Finance talks: Could we cut out work and money?

A friend and I meet once a week to talk finances. It began when we both realized we were reading similar material in books and online and enjoyed talking about it with one another. Since then, the conversations have gone all over the place, although they usually still orbit around finances in a broad sense.

Last time we met, I asked him about his goals with his finances. Specifically, I wanted to know if he was more interested in growing a small (or large) fortune or creating a certain level of cash flow. I wanted to know that, and I wanted to know why.

He told me he wanted to have enough money to have freedom, freedom and security, he said.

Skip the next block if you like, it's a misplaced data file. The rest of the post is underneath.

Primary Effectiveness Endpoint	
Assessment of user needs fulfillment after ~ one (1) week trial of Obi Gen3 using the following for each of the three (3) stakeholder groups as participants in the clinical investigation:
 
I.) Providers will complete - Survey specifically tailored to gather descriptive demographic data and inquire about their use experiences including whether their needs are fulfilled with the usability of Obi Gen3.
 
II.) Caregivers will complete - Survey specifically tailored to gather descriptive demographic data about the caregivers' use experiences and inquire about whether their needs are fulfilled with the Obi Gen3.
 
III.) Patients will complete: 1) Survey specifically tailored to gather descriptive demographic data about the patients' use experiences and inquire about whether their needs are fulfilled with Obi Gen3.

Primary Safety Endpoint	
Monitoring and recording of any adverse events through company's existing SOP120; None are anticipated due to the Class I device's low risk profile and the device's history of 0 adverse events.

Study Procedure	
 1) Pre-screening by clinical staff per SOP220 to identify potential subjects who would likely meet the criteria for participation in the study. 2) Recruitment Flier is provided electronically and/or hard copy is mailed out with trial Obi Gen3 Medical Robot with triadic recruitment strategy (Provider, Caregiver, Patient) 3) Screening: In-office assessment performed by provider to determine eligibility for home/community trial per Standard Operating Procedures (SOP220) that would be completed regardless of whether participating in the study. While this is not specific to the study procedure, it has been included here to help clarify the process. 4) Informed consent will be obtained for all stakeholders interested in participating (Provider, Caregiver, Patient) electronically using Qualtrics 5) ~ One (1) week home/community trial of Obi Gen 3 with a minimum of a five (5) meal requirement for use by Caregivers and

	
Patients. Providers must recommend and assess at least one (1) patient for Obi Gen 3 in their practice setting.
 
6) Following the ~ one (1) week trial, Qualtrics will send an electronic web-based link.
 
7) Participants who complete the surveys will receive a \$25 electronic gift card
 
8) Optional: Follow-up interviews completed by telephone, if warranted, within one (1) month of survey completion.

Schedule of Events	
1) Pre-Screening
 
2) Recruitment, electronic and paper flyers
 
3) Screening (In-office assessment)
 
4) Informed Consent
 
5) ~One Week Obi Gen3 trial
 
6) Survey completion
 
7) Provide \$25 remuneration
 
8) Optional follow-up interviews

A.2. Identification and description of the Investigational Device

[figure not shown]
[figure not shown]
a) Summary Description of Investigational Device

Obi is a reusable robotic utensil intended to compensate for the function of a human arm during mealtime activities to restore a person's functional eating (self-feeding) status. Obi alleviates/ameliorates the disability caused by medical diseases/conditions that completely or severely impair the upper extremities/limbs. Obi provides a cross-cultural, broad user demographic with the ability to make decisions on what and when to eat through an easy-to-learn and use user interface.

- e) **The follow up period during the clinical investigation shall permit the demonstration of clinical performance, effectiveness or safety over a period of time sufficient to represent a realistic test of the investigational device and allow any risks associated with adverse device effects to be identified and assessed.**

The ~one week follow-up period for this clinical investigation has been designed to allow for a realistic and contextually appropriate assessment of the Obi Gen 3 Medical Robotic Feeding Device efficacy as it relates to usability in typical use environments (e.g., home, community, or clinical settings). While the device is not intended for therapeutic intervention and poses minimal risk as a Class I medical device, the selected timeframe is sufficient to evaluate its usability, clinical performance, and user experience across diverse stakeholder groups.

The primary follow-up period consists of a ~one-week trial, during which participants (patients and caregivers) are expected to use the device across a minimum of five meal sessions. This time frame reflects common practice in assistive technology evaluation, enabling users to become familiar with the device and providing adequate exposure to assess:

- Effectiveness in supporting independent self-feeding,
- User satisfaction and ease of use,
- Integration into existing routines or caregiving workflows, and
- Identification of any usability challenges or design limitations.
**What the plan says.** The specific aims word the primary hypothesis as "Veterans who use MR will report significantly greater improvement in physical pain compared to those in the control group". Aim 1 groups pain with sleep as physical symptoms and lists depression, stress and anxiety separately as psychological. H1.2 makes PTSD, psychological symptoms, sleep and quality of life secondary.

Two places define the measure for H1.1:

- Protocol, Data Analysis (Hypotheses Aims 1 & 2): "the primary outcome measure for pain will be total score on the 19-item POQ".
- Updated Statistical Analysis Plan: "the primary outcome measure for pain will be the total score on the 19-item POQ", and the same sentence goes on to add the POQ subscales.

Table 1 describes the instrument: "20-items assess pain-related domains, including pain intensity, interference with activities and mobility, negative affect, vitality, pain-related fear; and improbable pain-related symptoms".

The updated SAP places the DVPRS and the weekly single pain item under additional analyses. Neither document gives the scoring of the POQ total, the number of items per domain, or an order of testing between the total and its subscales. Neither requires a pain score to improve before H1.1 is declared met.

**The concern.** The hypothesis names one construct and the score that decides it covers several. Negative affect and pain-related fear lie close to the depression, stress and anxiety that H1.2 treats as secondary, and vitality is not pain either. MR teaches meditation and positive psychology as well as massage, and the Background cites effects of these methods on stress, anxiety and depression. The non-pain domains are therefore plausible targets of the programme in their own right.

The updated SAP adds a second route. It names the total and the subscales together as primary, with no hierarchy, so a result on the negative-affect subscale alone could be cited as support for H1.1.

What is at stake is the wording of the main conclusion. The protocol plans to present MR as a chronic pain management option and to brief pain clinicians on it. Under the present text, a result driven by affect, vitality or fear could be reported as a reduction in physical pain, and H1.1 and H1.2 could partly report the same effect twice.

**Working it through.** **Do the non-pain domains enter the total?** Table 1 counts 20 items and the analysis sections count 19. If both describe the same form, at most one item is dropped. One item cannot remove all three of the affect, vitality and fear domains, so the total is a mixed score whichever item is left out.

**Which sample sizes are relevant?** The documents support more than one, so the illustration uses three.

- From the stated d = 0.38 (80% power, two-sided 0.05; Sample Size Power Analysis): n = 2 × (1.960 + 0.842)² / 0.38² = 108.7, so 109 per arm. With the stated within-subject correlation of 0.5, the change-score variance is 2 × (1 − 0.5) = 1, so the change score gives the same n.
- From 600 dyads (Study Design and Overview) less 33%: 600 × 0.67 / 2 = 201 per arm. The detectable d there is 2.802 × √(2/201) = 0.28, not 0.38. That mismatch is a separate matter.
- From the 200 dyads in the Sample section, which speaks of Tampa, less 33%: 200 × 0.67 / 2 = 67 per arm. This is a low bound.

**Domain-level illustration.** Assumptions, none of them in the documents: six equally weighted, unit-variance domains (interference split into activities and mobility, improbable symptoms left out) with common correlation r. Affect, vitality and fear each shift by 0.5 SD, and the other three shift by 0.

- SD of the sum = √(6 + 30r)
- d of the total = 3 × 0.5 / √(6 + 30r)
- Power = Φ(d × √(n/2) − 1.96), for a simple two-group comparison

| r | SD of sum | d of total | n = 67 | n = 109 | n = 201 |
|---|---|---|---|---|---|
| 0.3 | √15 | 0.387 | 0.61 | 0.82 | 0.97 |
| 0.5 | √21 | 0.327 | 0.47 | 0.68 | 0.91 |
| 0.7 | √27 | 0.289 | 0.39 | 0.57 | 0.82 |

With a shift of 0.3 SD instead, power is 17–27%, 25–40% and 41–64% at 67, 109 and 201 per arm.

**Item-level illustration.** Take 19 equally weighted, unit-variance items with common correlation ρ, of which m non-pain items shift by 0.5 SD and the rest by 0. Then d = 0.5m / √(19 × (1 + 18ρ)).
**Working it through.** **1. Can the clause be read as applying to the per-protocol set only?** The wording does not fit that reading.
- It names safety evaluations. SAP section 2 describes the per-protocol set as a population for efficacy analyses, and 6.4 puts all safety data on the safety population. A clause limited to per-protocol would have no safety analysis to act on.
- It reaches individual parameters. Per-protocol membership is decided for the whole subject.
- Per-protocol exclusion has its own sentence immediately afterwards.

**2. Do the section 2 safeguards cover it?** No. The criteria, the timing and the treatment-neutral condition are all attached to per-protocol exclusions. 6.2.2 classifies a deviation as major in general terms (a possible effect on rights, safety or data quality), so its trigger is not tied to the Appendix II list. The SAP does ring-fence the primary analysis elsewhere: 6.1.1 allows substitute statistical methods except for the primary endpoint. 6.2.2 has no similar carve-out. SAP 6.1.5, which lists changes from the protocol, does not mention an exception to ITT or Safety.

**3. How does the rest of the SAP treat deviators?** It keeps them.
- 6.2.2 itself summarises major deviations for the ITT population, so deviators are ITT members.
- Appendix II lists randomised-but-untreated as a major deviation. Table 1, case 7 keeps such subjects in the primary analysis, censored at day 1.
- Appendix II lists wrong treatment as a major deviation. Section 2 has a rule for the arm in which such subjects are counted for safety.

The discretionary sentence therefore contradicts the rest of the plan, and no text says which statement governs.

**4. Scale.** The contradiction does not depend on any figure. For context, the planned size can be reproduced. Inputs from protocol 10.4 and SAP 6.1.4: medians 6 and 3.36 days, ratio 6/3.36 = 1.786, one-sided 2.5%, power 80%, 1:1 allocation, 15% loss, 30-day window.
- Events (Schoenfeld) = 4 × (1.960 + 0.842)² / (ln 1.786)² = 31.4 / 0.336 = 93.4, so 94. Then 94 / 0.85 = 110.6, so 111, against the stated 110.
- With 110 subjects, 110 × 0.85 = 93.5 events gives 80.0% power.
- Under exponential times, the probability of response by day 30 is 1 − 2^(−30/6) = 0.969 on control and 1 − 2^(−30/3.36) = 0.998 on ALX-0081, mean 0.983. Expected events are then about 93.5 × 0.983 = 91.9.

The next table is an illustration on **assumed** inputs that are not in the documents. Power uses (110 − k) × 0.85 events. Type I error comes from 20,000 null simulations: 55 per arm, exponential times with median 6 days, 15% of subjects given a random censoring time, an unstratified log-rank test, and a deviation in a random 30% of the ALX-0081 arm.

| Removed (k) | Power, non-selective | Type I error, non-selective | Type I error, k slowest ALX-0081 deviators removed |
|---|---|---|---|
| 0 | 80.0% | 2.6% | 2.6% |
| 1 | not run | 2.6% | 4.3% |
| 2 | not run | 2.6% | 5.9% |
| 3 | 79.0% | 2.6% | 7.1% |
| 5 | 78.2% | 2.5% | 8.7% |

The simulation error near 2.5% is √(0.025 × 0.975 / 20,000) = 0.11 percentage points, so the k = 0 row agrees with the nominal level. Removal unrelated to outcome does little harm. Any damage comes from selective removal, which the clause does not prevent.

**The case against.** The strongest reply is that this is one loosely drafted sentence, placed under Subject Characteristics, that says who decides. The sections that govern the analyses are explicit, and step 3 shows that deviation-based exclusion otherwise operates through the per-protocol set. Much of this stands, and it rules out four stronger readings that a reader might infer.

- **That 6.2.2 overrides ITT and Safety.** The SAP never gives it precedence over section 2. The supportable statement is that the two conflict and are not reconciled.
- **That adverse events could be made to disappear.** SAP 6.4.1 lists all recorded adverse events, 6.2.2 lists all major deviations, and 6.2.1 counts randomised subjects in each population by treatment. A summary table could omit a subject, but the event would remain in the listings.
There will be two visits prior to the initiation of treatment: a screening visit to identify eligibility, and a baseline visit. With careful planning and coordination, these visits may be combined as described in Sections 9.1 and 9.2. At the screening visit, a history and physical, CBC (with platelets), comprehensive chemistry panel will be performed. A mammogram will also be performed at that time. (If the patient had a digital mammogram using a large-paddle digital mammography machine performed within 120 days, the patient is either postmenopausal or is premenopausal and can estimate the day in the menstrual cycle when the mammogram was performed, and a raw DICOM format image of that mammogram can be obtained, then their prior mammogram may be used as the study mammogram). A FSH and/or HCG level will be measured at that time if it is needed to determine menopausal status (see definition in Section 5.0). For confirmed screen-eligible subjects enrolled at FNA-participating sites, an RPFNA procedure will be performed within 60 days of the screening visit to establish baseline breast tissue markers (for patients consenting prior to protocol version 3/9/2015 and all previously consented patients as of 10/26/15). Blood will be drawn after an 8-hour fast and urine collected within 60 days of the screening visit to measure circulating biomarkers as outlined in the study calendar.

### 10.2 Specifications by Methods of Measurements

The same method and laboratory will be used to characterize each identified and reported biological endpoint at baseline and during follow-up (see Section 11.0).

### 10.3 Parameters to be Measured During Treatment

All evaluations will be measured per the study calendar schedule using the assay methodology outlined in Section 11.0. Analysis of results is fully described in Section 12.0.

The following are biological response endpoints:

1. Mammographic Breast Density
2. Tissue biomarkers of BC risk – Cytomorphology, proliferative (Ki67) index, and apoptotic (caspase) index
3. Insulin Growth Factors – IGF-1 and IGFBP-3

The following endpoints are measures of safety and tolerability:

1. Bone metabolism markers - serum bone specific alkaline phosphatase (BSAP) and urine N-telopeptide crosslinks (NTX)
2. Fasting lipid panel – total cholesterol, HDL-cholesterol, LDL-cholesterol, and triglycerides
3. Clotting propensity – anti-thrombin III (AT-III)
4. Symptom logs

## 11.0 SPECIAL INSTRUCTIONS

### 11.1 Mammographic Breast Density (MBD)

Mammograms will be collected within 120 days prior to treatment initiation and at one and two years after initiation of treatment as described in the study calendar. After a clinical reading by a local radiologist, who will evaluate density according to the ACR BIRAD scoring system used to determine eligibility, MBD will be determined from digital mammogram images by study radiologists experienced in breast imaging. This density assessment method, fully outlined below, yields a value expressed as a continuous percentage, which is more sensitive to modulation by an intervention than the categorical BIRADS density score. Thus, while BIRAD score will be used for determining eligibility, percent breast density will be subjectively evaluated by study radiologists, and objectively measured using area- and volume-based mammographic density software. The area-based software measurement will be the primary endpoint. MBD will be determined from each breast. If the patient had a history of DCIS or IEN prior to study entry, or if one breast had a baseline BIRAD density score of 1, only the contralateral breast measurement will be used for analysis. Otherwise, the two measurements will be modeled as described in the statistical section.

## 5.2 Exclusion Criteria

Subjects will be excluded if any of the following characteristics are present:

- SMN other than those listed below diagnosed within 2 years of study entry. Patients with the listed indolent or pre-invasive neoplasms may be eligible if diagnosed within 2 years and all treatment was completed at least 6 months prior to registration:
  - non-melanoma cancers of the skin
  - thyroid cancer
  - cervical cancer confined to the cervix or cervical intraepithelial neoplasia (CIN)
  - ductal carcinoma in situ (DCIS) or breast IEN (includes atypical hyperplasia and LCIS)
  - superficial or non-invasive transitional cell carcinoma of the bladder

“Freedom to do what?” I asked.

And he said, “Whatever I want.”

When he said that, I wondered how much of what he wants he could he do right now. Like if you ask the guy working long hours at the office why he’s so intent on amassing his personal fortune, he might tell you it’s because he wants to have enough money to quit his job. But what would he do if he quit? He wants to just spend his days with his kids and fishing.

I always wonder how much of this we could do now instead of having to build up some kind of nest egg to pull it off. Could we cut out finances altogether? Instead, could we just barter for what we want directly? Or could we trade the time working for time that could move us toward those things we want even faster? Why do we got to use money?

That’s what I’ve been thinking about lately, at least since our last meeting about finances.

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